|Authors:||Alejandro Valdecantos and Ramón Vallejo (CEAM) with input from study sites
|Source document:||Valdecantos & Vallejo. (2015) Report on structural and functional changes associated to regime shifts in Mediterranean dryland ecosystems. CASCADE Project Deliverable 5.1.|
An area under pressure from grazing
Plant cover was very high in all three different ecosystem states in Castelsaraceno field sites. Both the Reference and the Undergrazed communities showed total plant cover percentages above 90%, while the average of this value was 86.1 % in the overgrazed plots. The most characteristic species in the Reference were Scorzonera villosa, Botrhiocloa ischamum and Brachypodium rupestre (12.8, 11.9 and 10.5%, respectively). The Overgrazed areas also showed high cover of S. villosa and Stipa austroitalica (12.1 and 10.8%, respectively), while the Undergrazed sites showed the most different species abundance. Spartium junceum, a legume shrub, and B. rupestre were the most abundant species in these areas, with 41.3 and 38.2% total cover, respectively. This is the only situation in which a shrub became the most represented species in the whole Castelsaraceno field site. Poaceae is the family that presented higher number of different species and cumulative cover in the Reference (15 species, 66.0%), Overgrazed (13 sp, 60.2%) and Undergrazed states (13 sp, 73.3%). Species of Fabaceae contributed with 46.3% to total plant cover in the Undergrazed, mostly due to S. junceum, 16.9% in the Reference and 14.8% in the Overgrazed.
In Castelsaraceno we found a marked effect of the three spatially replicated sites on plant cover and community composition. In Piano del Campi, plots showed positive values of PCA first axis and negative ones of the second axis, in Monte Alpi values of PC1 were close to 0 and positive in PC2, and in Favino both axis showed negative values except for the three undergrazed replicates. Species with higher eigenvalues on axis 1 are Micromeria graeca, Stipa austroitalica, Linum tryginum, Triticum ovatum and Sanguisorba minor (values 0.595, 0.573, 0.541, 0.524 and 0.508, respectively). Medicago minima, Capsella bursa-pastoris, Agropyron repens, Trifolium repens, Hordeum murinum and Holcus lanatus are negatively extracted on the first axis (-0.814, -0.714, -0.705, -0.655, -0.624 and -0.618, respectively). On the second axis, Triticum ovatum, Scorzonera villosa, and Botrhiochloa ischamum were associated to negative values (-0.733, -0.719 and -0.655, respectively, while Brachypodium rupestre showed the highest positive weight (0.784). According to the main effects of pressure, no major distinctions between the three levels were observed.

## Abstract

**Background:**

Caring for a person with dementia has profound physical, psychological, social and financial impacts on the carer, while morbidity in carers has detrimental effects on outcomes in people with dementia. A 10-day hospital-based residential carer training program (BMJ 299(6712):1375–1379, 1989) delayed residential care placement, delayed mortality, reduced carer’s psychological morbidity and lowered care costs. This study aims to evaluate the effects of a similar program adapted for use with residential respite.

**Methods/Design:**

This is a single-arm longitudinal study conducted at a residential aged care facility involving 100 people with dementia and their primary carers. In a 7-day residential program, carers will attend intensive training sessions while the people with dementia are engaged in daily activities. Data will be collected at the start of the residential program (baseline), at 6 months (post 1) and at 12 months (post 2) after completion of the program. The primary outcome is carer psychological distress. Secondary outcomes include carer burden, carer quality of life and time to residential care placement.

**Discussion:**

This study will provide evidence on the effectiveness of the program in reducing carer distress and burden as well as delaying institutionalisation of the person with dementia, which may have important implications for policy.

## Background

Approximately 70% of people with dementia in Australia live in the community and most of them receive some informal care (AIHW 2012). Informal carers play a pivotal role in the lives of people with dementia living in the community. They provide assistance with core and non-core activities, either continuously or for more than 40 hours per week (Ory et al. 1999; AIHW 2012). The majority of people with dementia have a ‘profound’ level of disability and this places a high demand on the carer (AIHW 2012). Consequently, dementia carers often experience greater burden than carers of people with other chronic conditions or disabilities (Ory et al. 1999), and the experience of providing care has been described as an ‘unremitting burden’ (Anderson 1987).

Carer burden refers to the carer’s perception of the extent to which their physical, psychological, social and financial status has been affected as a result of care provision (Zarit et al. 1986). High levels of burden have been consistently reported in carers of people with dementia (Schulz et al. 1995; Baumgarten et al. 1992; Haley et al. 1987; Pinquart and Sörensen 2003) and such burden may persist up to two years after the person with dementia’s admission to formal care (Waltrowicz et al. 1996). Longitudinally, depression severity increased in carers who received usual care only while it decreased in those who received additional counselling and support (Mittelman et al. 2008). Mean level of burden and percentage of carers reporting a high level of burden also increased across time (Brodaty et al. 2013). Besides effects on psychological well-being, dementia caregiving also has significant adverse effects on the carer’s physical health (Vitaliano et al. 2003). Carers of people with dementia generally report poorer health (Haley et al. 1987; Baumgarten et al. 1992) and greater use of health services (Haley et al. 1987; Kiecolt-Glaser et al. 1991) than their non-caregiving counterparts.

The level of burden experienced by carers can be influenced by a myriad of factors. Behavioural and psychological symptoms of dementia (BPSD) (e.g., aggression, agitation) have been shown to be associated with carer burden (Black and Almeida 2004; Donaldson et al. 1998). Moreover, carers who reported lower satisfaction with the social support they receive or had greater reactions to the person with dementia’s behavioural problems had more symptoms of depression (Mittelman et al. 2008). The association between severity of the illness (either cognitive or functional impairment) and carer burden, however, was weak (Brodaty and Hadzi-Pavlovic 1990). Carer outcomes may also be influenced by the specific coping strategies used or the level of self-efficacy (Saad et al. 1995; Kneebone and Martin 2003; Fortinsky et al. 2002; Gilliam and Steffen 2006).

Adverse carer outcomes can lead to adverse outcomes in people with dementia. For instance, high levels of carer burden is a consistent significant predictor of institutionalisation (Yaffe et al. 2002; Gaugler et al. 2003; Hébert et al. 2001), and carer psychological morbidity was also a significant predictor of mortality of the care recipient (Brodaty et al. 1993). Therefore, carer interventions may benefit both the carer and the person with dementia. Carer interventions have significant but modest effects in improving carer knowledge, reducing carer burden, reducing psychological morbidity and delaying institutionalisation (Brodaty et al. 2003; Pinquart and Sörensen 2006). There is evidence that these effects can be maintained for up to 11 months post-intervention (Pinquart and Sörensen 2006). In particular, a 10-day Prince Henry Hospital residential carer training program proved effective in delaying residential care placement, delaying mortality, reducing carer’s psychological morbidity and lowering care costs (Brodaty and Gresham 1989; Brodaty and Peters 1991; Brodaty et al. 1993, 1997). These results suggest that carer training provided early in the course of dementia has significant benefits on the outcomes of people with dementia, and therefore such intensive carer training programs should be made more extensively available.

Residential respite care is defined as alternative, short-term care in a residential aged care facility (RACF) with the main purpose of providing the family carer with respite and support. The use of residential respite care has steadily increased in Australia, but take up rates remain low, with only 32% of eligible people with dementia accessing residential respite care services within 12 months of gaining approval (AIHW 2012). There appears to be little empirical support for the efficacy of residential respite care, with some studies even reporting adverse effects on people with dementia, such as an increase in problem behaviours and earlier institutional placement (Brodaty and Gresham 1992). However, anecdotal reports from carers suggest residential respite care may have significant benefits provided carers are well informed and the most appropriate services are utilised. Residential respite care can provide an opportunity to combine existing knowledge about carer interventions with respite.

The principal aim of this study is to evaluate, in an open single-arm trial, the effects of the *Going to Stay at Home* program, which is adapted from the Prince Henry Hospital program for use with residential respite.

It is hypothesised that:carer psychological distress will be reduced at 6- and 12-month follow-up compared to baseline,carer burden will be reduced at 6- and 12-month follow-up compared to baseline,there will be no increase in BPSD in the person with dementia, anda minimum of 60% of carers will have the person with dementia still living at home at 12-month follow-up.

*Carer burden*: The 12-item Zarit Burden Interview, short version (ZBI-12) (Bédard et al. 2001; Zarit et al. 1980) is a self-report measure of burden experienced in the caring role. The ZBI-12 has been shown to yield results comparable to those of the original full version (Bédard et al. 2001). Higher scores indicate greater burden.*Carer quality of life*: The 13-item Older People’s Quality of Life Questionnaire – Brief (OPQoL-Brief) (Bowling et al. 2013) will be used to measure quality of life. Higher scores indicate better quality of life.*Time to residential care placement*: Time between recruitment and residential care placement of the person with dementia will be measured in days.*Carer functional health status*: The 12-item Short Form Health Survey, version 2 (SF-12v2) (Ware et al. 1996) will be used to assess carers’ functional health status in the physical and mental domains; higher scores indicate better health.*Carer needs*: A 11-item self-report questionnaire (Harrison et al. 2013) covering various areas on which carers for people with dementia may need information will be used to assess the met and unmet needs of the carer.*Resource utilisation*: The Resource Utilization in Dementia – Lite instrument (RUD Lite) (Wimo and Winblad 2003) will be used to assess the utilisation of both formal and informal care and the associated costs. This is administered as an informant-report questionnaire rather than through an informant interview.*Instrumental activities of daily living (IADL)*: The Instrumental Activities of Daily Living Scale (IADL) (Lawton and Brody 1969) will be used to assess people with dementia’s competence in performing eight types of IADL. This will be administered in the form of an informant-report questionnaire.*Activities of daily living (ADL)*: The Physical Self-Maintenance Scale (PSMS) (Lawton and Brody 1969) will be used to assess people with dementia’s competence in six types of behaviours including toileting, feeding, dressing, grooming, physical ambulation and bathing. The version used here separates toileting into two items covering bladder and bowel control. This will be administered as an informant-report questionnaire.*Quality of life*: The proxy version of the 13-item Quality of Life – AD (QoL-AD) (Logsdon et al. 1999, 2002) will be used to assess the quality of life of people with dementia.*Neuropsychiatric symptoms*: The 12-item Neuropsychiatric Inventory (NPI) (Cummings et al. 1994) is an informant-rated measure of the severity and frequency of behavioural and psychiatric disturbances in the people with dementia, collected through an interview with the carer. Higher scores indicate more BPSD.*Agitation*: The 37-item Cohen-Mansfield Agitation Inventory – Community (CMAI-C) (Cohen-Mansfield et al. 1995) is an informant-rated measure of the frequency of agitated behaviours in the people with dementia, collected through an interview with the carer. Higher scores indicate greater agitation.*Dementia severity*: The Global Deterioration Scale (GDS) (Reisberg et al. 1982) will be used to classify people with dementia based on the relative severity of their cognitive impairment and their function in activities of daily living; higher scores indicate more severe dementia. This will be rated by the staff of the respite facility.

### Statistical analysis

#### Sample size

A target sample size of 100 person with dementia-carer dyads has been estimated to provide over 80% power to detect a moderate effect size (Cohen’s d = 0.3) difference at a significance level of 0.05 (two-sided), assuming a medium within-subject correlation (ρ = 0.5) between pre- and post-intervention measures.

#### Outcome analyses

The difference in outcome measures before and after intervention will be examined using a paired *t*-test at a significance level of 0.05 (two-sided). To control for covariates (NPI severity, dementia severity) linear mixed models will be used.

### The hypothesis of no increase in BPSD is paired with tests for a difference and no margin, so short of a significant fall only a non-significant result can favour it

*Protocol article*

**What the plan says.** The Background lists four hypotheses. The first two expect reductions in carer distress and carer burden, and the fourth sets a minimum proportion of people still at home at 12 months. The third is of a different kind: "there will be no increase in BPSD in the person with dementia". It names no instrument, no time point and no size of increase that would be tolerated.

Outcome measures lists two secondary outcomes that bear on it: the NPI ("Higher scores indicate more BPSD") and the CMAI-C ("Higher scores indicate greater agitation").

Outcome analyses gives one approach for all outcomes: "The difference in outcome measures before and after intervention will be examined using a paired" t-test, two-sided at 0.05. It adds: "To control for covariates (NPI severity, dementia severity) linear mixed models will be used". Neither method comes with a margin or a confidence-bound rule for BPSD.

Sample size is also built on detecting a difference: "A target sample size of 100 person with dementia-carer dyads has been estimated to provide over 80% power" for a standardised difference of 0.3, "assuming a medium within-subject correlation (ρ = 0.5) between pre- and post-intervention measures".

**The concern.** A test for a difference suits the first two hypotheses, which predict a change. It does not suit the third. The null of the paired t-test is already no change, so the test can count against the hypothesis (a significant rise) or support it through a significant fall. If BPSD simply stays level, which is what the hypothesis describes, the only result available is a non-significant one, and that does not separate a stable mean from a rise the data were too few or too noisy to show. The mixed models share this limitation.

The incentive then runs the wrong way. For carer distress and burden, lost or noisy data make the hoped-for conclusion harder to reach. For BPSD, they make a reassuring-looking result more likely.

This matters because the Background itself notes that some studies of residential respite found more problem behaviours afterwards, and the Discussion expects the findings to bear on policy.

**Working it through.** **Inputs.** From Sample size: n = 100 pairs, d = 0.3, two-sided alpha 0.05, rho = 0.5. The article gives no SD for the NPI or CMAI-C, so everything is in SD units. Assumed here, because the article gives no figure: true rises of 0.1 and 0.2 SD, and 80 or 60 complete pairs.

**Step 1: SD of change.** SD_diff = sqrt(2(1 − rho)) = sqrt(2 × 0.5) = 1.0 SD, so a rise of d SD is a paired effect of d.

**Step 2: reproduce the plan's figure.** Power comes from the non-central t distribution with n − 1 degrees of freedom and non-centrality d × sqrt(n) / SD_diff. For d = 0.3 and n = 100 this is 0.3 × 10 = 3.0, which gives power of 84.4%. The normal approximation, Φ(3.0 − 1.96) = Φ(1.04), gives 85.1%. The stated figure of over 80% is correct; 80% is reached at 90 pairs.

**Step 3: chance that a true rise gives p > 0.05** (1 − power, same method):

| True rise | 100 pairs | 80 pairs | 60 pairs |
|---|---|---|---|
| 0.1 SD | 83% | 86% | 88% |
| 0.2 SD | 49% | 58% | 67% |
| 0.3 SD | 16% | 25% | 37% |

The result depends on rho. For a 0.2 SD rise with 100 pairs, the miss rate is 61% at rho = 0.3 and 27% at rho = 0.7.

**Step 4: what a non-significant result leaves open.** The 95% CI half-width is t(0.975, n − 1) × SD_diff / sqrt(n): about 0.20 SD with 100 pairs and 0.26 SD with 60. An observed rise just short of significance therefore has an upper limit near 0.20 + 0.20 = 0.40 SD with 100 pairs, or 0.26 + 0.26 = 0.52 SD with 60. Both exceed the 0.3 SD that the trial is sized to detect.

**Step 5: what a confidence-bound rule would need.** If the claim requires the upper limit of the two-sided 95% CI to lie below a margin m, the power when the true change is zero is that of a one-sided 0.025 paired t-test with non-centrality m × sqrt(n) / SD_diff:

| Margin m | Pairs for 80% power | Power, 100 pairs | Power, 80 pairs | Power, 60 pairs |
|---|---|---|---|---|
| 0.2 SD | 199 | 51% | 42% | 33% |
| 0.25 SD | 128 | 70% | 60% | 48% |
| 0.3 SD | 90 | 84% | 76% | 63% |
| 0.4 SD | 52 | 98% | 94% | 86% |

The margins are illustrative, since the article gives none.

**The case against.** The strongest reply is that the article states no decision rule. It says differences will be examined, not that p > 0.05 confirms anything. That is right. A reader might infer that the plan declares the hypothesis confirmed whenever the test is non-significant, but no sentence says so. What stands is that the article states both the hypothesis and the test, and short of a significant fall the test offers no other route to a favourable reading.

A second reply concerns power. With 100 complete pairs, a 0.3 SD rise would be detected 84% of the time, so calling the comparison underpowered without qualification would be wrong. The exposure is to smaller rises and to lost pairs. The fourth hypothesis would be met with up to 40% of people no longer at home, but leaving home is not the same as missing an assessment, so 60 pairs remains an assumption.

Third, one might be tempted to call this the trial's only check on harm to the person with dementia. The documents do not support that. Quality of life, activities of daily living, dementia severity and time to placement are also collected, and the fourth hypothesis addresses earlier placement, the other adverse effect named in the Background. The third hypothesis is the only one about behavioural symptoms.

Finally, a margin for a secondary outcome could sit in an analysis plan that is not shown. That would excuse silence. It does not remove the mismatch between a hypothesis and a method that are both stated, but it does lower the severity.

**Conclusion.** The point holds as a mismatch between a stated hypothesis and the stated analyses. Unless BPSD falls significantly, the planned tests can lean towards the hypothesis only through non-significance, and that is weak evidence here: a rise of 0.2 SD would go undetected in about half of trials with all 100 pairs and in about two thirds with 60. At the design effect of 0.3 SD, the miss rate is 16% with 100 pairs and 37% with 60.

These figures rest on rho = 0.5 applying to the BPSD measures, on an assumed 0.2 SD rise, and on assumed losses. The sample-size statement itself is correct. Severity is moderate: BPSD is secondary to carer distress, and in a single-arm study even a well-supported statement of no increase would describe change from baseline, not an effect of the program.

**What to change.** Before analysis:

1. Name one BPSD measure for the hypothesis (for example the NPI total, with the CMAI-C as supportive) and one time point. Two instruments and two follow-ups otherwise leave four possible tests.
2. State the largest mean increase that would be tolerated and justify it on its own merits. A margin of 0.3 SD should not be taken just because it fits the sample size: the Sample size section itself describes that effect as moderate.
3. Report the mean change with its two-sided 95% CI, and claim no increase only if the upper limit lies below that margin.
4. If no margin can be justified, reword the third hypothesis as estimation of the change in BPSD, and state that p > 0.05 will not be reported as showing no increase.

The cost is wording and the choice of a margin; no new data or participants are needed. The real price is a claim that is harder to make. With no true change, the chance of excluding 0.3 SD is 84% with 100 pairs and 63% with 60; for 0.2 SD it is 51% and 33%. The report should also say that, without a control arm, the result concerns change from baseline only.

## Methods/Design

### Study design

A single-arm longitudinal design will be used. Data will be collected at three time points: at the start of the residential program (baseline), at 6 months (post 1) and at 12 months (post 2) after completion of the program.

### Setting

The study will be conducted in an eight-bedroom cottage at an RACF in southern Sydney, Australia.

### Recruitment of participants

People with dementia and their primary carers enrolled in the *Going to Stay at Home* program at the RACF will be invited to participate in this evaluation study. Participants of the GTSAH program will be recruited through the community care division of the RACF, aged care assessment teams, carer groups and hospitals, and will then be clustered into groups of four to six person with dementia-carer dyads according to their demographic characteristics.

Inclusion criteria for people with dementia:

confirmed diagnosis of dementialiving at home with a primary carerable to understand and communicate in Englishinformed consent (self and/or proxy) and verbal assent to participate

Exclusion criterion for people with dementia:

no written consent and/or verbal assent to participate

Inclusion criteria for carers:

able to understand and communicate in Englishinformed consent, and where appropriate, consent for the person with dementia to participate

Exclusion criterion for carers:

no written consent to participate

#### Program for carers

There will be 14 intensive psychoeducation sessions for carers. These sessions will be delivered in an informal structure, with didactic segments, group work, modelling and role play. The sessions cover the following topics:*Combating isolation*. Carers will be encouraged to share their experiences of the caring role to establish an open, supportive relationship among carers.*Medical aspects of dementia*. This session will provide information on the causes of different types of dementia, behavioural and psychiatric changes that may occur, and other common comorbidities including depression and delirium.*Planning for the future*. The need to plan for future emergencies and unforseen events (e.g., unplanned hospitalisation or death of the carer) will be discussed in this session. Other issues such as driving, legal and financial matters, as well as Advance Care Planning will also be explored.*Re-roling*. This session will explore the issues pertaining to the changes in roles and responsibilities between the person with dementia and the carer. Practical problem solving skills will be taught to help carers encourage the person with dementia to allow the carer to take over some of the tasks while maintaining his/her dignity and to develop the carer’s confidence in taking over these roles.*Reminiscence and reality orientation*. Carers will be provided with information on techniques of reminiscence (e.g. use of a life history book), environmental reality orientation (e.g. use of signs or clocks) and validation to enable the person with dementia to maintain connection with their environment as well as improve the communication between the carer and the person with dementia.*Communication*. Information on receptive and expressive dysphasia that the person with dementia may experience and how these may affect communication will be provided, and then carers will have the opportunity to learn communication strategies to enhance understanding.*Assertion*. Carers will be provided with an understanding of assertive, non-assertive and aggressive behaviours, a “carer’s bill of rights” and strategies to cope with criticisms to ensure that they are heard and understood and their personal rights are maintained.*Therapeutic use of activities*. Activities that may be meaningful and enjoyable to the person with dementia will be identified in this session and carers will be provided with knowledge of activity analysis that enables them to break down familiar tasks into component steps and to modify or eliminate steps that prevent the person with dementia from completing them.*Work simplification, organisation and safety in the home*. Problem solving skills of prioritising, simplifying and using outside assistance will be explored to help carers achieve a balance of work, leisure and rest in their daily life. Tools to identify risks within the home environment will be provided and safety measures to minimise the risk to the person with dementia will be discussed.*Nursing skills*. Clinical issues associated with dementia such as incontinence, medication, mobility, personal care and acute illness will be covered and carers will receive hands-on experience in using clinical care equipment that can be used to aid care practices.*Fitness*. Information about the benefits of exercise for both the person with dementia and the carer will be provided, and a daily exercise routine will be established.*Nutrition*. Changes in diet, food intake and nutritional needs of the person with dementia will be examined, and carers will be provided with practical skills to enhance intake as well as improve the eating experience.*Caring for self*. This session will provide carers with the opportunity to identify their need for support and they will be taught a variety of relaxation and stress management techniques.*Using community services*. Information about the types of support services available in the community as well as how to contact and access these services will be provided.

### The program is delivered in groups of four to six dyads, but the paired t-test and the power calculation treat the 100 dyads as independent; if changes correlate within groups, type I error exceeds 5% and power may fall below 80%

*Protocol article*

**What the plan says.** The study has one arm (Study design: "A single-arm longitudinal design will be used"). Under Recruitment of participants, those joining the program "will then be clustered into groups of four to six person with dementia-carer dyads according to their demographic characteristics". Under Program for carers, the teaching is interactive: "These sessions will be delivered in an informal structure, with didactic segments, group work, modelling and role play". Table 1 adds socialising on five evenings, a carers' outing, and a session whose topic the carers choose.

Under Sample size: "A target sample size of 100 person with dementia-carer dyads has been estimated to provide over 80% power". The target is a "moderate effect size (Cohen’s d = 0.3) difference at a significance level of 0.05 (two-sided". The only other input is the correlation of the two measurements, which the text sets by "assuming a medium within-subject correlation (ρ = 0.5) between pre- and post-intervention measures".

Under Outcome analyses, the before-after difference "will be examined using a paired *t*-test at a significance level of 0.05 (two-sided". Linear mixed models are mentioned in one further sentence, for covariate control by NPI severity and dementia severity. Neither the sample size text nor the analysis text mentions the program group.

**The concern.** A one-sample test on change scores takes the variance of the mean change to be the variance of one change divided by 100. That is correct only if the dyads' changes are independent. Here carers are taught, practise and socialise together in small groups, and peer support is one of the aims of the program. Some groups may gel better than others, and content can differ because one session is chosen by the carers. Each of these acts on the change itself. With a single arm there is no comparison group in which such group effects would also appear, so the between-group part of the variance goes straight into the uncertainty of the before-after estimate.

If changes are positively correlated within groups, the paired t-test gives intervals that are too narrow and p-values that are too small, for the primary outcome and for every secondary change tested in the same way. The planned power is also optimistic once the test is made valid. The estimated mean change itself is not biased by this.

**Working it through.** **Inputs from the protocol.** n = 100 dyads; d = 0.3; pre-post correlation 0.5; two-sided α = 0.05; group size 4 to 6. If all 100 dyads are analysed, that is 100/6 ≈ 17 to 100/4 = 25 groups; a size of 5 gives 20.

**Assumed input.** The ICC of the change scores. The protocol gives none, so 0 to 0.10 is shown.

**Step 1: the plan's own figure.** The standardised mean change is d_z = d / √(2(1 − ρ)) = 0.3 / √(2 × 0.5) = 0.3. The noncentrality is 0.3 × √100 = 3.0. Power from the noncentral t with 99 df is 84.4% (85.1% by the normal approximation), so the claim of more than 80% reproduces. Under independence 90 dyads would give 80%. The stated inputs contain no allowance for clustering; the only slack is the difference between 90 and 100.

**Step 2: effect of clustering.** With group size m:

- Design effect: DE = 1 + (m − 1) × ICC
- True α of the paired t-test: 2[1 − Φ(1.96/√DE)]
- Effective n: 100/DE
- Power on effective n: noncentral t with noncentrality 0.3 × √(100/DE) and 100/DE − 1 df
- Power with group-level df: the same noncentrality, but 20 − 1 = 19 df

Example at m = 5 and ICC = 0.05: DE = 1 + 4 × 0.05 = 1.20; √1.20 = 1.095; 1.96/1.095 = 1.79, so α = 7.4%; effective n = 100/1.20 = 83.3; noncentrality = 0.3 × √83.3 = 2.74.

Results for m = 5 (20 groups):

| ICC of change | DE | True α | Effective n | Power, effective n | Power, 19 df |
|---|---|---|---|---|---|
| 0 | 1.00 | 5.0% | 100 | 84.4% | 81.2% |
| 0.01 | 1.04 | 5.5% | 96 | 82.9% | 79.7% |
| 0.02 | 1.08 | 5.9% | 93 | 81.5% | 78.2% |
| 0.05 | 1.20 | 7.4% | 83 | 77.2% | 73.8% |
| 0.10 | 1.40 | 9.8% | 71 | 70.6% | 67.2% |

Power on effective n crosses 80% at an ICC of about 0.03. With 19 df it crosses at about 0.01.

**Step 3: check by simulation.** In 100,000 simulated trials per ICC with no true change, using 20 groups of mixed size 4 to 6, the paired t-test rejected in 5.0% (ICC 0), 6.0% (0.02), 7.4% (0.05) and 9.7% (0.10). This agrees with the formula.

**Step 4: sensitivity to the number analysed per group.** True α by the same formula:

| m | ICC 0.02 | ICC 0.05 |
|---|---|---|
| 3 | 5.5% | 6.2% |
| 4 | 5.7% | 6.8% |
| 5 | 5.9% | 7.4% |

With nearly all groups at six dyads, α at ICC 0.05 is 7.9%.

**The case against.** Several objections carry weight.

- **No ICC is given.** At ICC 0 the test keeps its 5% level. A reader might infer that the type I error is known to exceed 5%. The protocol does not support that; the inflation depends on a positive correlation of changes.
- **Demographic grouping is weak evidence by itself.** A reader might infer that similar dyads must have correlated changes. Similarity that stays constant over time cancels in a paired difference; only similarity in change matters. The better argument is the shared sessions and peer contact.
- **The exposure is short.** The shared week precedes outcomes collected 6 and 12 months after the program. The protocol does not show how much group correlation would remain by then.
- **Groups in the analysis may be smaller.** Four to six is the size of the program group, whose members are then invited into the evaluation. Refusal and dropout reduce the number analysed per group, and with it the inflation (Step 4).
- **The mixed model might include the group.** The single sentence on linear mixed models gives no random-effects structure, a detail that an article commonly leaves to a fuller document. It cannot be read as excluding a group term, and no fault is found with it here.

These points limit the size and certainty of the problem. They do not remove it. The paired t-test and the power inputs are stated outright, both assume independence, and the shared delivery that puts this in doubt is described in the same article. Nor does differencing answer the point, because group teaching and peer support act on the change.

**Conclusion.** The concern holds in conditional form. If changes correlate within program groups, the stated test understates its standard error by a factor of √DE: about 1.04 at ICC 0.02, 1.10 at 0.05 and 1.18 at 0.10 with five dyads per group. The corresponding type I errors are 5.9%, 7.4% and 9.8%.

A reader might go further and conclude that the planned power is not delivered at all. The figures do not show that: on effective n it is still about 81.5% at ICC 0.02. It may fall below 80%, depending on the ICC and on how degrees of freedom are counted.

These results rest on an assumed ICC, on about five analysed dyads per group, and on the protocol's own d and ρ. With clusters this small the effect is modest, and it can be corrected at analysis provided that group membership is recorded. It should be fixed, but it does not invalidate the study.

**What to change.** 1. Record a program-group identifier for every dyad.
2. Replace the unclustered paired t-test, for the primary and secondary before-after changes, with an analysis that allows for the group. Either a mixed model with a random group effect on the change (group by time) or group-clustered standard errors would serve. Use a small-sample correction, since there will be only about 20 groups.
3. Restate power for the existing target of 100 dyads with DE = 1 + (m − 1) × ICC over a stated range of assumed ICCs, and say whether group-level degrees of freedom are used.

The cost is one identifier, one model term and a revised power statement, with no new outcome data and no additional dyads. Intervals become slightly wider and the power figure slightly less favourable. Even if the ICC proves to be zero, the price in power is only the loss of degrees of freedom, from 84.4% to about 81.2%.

However, plots showed differences due to degradation within each spatial replicate. In general, the Overgrazed plots were more similar to the References in composition and cover than the Undergrazed plots. Both in Favino and Piano del Campi, the Undergrazed plots had higher values of axis 1 than the Reference and Overgrazed ones. Lower differences between those two were observed in the second axis values. All nine plots in Monte Alpi were very close but grouped by degradation pressure. The first two axis of the PCA analysis on specific plant cover explained only 20% of the total variance but it is noteworthy that it included all species present in any of the 27 evaluation plots (126 species).